April 25, 2007

Confederate Gibralter

Sketch is signed J. E. Taylor

At Fisher's Hill Battlefield (south of Strasburg, Virginia), there is this interpretive sign. It reads:

Confederate Gibralter

This is Fisher's Hill, the Shenandoah Valley's "Gibralter" -- a commanding height that offered Confederate forces a superb defensive position.

Confederate Gen. Jubal A. Early's beaten and bloodied army filed into position here on September 20, 1864, one day after the disaster at the Third Battle of Winchester. For the next two days the men strengthened their position, but no amount of digging could make up for Early's lack of men.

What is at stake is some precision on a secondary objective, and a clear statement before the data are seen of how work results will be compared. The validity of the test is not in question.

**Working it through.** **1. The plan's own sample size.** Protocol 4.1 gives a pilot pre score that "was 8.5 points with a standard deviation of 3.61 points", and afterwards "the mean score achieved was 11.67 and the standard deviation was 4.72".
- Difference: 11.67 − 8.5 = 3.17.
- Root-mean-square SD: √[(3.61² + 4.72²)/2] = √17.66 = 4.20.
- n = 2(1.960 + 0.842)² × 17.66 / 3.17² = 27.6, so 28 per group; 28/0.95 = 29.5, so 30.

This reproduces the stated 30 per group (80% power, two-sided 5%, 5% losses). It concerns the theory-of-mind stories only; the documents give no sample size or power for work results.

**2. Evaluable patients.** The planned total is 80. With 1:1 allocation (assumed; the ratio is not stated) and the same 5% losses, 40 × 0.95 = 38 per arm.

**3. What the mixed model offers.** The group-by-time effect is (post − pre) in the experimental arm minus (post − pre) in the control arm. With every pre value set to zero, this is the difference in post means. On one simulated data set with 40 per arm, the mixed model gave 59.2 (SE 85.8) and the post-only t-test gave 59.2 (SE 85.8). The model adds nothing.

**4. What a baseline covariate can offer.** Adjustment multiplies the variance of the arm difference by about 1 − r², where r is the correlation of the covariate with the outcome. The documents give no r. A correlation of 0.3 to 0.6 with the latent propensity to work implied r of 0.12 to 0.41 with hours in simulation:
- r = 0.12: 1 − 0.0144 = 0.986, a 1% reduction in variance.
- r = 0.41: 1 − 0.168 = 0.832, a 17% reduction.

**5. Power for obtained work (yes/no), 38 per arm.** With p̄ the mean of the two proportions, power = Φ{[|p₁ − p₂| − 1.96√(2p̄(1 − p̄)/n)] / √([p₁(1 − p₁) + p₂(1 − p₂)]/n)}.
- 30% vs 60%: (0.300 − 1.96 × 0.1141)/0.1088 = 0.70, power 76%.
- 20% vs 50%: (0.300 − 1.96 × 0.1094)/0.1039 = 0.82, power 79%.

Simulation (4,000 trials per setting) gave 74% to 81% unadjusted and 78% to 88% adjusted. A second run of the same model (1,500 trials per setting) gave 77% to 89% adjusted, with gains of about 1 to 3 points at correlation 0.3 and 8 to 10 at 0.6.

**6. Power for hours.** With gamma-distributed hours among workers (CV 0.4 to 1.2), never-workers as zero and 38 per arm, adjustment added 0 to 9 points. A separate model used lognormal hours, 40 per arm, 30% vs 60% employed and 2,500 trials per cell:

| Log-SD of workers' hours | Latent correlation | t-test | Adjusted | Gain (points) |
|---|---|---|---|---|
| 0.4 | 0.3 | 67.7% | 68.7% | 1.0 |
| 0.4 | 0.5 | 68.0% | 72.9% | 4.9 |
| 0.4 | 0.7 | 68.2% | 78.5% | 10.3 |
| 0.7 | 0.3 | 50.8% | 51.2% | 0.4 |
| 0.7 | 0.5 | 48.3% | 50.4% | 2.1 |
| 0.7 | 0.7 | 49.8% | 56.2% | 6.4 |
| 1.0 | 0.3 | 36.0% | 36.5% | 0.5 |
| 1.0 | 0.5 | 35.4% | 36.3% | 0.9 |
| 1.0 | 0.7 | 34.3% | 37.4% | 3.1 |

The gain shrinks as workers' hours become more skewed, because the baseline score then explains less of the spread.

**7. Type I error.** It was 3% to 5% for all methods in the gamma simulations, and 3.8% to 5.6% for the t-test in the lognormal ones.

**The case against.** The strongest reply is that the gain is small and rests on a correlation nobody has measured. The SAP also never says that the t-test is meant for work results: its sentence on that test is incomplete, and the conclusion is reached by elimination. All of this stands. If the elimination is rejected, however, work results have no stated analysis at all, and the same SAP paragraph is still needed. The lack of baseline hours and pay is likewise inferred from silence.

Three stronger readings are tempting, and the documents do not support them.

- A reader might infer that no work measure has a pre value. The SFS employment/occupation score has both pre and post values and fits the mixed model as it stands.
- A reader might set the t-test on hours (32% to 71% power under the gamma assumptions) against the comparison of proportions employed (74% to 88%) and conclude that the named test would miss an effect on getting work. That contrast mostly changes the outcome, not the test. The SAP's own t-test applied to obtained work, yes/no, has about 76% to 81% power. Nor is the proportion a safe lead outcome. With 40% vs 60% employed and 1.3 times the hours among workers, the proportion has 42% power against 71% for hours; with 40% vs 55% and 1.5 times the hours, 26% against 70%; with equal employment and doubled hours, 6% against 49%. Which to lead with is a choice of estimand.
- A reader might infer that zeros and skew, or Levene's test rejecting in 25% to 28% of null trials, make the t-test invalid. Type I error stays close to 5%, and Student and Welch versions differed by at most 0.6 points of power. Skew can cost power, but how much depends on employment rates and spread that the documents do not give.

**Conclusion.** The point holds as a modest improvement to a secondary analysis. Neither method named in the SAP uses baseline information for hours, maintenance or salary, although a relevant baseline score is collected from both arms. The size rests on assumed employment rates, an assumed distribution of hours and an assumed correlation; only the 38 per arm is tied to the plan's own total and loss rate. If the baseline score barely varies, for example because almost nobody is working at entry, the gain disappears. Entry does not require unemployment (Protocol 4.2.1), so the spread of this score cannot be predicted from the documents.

Early's defensive line extended along Fisher's Hill for almost three miles. The right flank rested on Massanutten Mountain, but the left fell about one mile short of Little North Mountain in front of you. His infantrymen held most of the line -- and they were stretched thin -- while a small number of cavalrymen occupied the left flank, which was "in the air" (not anchored on a natural feature such as a mountain or river). It was a weakness that the Union commander, Gen. Philip. H. Sheridan, was determined to exploit. On the morning of September 22, he sent Gen. George Crook's corps toward Little North Mountain to strike the Confederate left.

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